By Oliver Lyttelton | www.oliverlyttelton.com June 11, 2014 at 11:05AM
It feels like only yesterday that since "Game Of Thrones" began its fourth season, and [SPOILER REDACTED], and then [OTHER SPOILER REDACTED] and oh my god, when [REALLY MASSIVE SPOILER REDACTED]. But we're already upon the season finale, certainly a testament to the power of the story, but it's hard not to feel like we were only just getting going when it all comes to an end.
George R. R. Martin, creator of "A Song Of Ice And Fire," the book series on which "Game Of Thrones" is based, certainly agrees that ten episodes, which has become the standard for a 'Thrones' season, feels a bit slight. In a new interview with The New York Times to tie-in to the upcoming finale, the writer says "I wish we had more episodes. I'd love to have 13 episodes. With 13 episodes, we could include smaller scenes that we had to cut, scenes that make the story deeper and richer."
Martin got his start on network television like "Beauty & The Beast," so he certainly knows what he's talking about when it comes to TV plotting, and he's correct in that a 13-episode run tends to be more common for a cable show (though not necessarily for HBO, whose series can be as short as six or as long as thirteen). But there are more practical issues at work, as Martin is aware of: the show is wildly expensive, weighing in at around $60-70 million a season, and that money goes further if it's spread over fewer episodes ("Battles are expensive," he acknowledges).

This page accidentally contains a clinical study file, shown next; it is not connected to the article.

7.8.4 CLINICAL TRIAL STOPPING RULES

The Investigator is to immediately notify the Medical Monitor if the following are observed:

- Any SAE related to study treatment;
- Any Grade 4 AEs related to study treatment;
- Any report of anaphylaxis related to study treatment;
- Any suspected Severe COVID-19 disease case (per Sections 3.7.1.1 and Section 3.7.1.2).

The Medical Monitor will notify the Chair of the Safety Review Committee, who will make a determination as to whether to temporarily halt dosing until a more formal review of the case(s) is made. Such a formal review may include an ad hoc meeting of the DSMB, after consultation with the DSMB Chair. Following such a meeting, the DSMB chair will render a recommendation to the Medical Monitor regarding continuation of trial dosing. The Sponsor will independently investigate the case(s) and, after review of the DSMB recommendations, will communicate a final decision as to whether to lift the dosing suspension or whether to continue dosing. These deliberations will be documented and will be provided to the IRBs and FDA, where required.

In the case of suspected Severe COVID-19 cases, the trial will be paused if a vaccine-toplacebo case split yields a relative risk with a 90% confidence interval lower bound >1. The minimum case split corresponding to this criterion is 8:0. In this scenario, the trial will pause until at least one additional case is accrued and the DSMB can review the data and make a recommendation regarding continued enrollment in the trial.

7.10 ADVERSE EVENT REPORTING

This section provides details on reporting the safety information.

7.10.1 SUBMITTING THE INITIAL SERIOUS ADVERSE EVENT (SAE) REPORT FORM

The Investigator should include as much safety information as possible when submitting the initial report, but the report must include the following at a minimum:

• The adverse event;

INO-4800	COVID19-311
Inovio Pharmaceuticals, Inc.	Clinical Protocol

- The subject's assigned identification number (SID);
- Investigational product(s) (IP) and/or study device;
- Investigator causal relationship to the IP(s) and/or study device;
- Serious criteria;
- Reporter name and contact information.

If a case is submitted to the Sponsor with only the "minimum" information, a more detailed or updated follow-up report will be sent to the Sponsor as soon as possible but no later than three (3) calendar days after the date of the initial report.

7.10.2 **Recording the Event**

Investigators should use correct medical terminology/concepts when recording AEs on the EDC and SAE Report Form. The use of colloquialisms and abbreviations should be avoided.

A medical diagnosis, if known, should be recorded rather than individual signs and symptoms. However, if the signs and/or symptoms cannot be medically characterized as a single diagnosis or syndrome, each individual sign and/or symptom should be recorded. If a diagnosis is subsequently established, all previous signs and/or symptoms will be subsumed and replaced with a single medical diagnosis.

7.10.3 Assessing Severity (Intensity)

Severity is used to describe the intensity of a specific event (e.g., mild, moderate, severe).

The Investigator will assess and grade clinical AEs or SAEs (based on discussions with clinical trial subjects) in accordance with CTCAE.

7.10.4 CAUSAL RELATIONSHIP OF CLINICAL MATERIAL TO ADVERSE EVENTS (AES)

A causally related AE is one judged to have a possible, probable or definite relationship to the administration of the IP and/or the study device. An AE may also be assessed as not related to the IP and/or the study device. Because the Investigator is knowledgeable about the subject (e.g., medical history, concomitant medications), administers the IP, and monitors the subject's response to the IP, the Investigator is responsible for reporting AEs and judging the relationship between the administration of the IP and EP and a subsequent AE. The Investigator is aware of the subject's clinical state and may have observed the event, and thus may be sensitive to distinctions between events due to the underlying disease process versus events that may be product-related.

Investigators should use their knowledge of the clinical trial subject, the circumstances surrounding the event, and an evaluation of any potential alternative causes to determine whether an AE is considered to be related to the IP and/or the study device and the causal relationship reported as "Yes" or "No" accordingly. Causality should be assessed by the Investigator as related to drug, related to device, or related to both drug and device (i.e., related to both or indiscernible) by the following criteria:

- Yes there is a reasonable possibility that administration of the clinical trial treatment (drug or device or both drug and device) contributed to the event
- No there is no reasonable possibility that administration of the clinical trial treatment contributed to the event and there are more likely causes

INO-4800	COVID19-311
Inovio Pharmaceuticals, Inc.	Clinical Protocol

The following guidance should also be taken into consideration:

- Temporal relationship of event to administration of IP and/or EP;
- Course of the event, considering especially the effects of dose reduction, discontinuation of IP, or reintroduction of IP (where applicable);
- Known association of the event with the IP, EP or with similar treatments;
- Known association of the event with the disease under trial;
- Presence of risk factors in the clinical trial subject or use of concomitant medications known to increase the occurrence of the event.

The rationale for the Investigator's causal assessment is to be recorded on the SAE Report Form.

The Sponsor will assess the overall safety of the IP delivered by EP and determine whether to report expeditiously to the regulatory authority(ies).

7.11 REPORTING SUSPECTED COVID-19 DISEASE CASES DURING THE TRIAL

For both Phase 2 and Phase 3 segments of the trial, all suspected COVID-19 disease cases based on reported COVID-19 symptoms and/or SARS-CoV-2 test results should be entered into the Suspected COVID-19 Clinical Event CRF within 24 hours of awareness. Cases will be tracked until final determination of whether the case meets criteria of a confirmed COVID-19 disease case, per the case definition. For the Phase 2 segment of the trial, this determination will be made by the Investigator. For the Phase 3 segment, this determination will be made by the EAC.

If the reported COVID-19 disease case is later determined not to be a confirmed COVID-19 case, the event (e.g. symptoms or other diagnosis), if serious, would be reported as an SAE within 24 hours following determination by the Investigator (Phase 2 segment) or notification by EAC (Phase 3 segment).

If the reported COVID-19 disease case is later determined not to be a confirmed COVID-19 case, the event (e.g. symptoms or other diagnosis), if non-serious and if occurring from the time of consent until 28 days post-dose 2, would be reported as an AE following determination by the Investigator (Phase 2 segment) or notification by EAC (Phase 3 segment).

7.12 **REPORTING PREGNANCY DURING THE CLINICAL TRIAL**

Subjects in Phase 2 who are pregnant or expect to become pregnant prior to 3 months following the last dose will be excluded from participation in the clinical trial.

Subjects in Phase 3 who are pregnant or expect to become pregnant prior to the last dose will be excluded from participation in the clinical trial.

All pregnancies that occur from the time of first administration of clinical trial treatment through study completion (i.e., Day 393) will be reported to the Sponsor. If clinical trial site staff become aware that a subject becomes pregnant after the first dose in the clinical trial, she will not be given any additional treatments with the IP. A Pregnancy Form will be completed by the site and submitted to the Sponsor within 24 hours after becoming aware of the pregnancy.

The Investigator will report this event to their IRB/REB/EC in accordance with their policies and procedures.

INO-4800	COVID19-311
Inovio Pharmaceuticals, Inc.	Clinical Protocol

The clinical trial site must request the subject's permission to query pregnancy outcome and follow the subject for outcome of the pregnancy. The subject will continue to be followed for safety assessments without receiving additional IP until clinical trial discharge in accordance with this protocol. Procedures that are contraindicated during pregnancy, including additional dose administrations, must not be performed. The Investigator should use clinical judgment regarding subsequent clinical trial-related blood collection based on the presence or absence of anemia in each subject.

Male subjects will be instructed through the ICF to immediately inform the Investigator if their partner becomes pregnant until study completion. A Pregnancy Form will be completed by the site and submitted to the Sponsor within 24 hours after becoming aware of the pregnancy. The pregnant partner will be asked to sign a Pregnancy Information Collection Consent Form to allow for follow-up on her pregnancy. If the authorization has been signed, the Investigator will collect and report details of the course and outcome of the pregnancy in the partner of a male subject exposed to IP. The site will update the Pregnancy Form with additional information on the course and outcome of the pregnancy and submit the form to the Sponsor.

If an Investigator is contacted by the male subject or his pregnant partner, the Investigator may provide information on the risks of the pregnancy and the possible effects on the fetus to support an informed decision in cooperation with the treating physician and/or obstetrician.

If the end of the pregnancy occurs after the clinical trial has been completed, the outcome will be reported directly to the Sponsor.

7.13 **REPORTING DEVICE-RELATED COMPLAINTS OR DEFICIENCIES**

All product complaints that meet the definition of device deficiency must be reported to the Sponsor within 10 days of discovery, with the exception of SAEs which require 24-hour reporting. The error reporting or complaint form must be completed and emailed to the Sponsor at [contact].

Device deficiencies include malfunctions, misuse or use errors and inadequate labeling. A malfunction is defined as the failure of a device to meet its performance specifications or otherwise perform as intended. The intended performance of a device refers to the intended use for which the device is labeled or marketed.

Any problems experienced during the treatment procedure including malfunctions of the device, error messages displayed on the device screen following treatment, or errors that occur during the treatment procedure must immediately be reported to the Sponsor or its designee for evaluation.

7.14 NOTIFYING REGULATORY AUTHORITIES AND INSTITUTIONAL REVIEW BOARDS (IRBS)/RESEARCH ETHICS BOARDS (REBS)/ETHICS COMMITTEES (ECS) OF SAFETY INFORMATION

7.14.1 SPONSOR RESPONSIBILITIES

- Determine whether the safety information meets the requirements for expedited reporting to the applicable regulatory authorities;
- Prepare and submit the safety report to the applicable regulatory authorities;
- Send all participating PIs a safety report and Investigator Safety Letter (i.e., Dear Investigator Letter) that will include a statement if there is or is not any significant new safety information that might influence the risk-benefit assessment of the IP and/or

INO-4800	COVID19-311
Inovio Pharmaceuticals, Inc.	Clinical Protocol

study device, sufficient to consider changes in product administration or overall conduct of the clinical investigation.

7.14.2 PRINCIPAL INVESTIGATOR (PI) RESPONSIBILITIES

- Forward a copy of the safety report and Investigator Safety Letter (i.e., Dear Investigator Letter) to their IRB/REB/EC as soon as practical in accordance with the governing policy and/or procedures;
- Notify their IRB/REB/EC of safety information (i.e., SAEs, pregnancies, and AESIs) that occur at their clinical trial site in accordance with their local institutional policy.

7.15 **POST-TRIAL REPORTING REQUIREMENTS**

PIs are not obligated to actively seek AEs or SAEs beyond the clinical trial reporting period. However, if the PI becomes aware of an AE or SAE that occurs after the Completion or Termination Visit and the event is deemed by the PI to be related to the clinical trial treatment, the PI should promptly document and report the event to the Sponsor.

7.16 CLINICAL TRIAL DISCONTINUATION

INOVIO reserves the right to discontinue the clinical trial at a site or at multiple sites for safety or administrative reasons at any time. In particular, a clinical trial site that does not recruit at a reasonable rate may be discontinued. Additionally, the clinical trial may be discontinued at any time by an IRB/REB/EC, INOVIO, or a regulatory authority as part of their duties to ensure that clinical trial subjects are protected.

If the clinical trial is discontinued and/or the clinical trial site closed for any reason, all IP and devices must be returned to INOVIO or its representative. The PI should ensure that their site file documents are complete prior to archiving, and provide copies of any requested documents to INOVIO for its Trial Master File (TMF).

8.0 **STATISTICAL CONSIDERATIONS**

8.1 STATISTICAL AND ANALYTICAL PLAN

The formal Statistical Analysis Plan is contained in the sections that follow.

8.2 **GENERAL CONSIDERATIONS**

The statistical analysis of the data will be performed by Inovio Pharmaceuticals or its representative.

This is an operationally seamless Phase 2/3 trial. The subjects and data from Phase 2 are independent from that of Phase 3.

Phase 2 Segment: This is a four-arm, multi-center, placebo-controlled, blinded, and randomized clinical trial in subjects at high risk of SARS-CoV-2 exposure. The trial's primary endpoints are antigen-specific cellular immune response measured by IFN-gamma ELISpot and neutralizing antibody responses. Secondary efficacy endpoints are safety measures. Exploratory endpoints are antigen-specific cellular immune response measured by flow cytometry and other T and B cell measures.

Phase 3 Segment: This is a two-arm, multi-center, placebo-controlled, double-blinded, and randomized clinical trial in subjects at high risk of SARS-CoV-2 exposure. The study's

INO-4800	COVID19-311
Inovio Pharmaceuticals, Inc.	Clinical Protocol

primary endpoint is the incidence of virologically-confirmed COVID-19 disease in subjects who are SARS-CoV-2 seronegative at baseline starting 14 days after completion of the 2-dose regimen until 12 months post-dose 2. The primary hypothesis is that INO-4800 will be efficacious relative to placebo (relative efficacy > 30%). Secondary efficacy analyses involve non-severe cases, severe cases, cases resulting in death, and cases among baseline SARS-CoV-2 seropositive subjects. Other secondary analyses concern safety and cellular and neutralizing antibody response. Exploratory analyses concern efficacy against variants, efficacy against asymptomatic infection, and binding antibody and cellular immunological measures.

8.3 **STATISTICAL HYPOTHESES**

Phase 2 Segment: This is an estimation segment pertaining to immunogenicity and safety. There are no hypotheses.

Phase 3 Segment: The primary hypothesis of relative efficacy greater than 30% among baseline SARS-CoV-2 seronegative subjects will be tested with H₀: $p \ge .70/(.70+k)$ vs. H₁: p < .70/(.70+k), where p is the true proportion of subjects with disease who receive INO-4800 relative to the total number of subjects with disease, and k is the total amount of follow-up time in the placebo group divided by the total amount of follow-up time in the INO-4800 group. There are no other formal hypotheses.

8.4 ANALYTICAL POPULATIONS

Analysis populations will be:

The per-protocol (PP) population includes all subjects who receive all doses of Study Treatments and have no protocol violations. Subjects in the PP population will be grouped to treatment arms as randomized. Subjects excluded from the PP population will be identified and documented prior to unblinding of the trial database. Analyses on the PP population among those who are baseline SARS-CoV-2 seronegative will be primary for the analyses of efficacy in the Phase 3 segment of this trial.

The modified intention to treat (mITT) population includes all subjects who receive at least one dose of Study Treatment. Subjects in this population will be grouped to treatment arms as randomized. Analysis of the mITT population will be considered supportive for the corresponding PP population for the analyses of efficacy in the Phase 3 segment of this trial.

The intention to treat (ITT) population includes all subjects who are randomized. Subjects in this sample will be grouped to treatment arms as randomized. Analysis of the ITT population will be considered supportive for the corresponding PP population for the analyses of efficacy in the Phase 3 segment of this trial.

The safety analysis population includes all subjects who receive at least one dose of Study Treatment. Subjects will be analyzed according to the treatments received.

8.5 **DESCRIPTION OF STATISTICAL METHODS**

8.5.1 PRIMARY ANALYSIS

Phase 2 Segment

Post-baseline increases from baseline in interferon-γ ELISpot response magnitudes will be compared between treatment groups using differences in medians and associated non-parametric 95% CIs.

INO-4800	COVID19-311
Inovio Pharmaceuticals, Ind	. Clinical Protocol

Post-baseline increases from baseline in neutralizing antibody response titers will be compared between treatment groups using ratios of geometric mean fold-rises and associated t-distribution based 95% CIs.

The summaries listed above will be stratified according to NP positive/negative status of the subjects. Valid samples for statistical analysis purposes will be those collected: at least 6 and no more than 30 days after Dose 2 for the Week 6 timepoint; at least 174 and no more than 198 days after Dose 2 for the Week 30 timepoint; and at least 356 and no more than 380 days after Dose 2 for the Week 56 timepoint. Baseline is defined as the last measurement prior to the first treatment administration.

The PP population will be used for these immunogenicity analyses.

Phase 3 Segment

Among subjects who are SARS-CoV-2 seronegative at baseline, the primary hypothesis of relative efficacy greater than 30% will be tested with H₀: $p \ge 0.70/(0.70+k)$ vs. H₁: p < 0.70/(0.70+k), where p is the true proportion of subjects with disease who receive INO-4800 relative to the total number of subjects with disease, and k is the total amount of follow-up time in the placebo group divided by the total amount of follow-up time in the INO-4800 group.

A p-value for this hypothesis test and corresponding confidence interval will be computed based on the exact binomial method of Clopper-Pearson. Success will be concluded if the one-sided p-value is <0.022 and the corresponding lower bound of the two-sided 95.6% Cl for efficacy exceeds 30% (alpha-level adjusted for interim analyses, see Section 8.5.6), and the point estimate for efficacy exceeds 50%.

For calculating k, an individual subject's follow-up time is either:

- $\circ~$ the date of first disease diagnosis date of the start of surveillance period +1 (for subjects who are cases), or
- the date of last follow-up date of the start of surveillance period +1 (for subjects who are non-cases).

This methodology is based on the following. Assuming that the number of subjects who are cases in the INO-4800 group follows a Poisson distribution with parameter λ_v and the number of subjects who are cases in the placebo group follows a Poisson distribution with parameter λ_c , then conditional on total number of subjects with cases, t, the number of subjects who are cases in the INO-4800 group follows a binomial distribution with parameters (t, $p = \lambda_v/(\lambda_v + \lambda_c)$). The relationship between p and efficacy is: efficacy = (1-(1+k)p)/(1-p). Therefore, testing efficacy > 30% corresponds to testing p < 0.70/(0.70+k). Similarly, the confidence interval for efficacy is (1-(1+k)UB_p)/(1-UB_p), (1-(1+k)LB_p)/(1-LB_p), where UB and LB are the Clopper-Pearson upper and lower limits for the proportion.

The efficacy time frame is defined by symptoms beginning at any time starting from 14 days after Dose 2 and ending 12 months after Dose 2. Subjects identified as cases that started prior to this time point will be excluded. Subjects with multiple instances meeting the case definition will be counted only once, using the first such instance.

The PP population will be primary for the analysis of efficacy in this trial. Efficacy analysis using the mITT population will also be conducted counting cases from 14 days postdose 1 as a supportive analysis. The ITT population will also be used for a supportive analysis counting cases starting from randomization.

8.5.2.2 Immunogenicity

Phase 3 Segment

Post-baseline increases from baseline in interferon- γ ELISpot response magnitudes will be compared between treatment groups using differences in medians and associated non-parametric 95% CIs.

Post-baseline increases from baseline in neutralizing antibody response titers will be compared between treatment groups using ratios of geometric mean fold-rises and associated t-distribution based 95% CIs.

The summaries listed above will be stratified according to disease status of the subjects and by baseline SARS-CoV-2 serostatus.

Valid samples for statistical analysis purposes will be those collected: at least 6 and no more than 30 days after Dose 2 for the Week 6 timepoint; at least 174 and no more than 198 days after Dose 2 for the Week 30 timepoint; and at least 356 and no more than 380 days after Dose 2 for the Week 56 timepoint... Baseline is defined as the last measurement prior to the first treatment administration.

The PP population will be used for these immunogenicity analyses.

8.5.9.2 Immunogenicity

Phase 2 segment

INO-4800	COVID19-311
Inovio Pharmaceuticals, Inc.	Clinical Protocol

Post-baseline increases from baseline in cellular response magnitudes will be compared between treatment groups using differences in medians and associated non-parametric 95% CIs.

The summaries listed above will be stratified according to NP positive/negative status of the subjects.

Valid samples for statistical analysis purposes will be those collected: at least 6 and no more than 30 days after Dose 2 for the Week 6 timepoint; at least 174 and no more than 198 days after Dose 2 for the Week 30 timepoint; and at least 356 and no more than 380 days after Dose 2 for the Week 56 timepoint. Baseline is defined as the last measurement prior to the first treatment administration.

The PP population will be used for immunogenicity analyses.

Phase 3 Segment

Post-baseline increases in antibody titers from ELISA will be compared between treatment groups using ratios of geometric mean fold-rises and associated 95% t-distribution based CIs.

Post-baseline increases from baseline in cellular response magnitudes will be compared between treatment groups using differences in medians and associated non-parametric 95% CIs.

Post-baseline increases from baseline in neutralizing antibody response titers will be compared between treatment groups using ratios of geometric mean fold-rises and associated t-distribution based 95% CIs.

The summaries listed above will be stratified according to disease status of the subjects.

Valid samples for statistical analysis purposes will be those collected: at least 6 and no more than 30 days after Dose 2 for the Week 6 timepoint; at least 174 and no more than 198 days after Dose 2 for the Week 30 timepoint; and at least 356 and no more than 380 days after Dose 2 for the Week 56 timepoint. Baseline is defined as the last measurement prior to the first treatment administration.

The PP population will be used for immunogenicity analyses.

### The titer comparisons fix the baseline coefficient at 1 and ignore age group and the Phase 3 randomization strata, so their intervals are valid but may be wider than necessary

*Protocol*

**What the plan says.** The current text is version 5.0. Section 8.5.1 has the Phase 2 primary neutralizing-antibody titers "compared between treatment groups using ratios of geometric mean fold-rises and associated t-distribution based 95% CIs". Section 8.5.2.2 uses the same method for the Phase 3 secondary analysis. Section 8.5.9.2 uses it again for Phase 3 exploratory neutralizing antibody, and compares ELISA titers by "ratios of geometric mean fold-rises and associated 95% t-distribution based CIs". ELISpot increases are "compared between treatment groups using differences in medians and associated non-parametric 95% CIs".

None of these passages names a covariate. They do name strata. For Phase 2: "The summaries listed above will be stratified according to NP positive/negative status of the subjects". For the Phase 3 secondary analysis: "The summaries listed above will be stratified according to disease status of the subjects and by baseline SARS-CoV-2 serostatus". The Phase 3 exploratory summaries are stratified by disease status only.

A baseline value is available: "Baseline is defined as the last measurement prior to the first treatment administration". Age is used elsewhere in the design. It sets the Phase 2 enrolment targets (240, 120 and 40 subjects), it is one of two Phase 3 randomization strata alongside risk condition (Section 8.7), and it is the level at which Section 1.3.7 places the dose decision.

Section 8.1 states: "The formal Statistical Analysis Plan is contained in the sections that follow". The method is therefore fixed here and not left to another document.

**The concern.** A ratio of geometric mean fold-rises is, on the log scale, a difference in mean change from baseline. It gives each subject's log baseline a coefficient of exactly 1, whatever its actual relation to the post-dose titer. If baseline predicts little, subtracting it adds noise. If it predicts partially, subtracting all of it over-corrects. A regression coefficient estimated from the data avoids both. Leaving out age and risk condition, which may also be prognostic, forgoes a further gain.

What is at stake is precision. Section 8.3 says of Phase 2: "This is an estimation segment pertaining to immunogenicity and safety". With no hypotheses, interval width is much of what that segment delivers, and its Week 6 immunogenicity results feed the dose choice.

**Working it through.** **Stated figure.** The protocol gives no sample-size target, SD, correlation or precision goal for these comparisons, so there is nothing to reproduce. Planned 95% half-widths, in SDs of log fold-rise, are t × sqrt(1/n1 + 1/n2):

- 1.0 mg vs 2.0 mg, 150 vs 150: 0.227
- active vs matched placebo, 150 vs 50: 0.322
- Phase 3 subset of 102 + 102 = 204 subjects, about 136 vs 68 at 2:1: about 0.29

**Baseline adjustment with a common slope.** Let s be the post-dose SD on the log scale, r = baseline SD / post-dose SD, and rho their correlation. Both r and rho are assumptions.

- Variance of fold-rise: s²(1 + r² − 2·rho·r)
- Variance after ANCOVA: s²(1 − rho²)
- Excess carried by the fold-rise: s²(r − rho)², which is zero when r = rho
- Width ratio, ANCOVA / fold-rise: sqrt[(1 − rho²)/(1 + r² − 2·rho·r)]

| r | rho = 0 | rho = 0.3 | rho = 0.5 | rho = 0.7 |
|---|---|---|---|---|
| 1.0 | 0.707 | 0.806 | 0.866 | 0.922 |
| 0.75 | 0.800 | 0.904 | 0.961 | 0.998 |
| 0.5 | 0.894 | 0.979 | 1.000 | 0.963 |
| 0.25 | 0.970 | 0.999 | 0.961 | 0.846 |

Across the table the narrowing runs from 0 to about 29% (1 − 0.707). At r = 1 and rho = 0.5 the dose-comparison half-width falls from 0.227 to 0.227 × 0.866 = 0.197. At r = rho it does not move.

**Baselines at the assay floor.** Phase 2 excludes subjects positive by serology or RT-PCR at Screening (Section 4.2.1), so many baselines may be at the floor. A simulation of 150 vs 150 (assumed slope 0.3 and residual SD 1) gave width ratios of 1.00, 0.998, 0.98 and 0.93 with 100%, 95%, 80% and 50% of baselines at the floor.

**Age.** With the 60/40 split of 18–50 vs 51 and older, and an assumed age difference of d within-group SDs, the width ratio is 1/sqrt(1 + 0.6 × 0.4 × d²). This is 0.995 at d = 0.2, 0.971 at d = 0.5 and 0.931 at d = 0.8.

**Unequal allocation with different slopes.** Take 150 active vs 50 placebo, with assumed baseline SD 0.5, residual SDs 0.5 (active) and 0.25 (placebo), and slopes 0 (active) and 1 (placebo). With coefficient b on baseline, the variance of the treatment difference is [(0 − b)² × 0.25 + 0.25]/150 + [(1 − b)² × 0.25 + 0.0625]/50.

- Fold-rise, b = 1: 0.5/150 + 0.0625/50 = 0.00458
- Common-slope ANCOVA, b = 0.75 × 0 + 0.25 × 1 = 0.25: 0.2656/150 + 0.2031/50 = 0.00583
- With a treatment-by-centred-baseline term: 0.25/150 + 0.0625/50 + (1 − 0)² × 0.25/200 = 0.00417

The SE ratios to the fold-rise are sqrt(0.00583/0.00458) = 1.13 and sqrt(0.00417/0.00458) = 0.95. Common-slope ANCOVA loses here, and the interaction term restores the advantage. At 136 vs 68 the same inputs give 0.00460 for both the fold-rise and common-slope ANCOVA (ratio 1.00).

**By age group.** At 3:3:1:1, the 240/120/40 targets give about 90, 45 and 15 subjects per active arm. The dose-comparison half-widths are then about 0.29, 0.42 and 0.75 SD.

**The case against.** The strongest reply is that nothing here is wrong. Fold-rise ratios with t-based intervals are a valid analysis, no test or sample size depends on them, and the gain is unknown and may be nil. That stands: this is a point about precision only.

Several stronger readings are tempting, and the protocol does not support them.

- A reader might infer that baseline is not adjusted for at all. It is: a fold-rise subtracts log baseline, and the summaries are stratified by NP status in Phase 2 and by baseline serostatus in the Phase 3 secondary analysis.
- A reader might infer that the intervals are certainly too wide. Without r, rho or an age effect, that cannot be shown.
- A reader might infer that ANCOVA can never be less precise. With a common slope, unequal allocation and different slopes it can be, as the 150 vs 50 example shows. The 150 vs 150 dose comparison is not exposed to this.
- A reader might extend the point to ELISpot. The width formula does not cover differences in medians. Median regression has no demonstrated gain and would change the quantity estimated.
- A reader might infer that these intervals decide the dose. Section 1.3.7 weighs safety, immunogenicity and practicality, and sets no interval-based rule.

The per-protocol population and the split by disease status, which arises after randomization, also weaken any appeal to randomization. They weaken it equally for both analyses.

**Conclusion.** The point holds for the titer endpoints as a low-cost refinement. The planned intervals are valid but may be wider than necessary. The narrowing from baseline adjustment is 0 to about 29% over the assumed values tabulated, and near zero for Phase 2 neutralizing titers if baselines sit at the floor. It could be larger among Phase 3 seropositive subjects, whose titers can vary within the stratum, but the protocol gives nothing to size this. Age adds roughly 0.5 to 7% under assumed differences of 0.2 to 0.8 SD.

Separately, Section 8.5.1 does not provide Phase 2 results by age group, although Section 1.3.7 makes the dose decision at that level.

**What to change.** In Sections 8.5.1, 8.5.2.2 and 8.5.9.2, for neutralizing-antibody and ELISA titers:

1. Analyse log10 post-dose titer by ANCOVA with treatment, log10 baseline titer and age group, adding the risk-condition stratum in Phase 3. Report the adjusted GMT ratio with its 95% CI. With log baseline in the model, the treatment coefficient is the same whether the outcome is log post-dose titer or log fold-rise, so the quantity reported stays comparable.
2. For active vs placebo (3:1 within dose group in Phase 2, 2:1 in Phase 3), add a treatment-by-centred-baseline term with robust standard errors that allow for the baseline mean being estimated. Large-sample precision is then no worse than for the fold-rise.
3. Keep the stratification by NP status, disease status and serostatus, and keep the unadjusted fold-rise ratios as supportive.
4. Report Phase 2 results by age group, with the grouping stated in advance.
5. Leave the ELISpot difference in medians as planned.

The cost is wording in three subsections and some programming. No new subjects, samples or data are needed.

But we'd say that there are creative considerations too: the pacing of the show is mostly very strong, but not all the characters have evenly paced storylines, and that means that even across ten episodes, some characters feel like they're spinning their wheels (we're not sure how many more seasons we can put up with Daenerys sitting around in sunny fortresses learning that she needs to rule, not just conquer). So we can't help but feel that extended seasons might exacerbate that problem, rather than improve it.
But with the show proving such an enormous hit (the biggest in HBO's history), surely the financial considerations are less of a problem these days—HBO could certainly spend another $20 million on the show and still make bags of cash off it. So what do you think? Are you a fan of the books who misses the material that gets left on the cutting room floor? Do you think the storylines could use a little more room to breath? Or do you agree that the ten episode-seasons keep the show relatively lean? Let us know your thoughts below. And in the meantime, you can watch a promo for Sunday's finale, "The Children."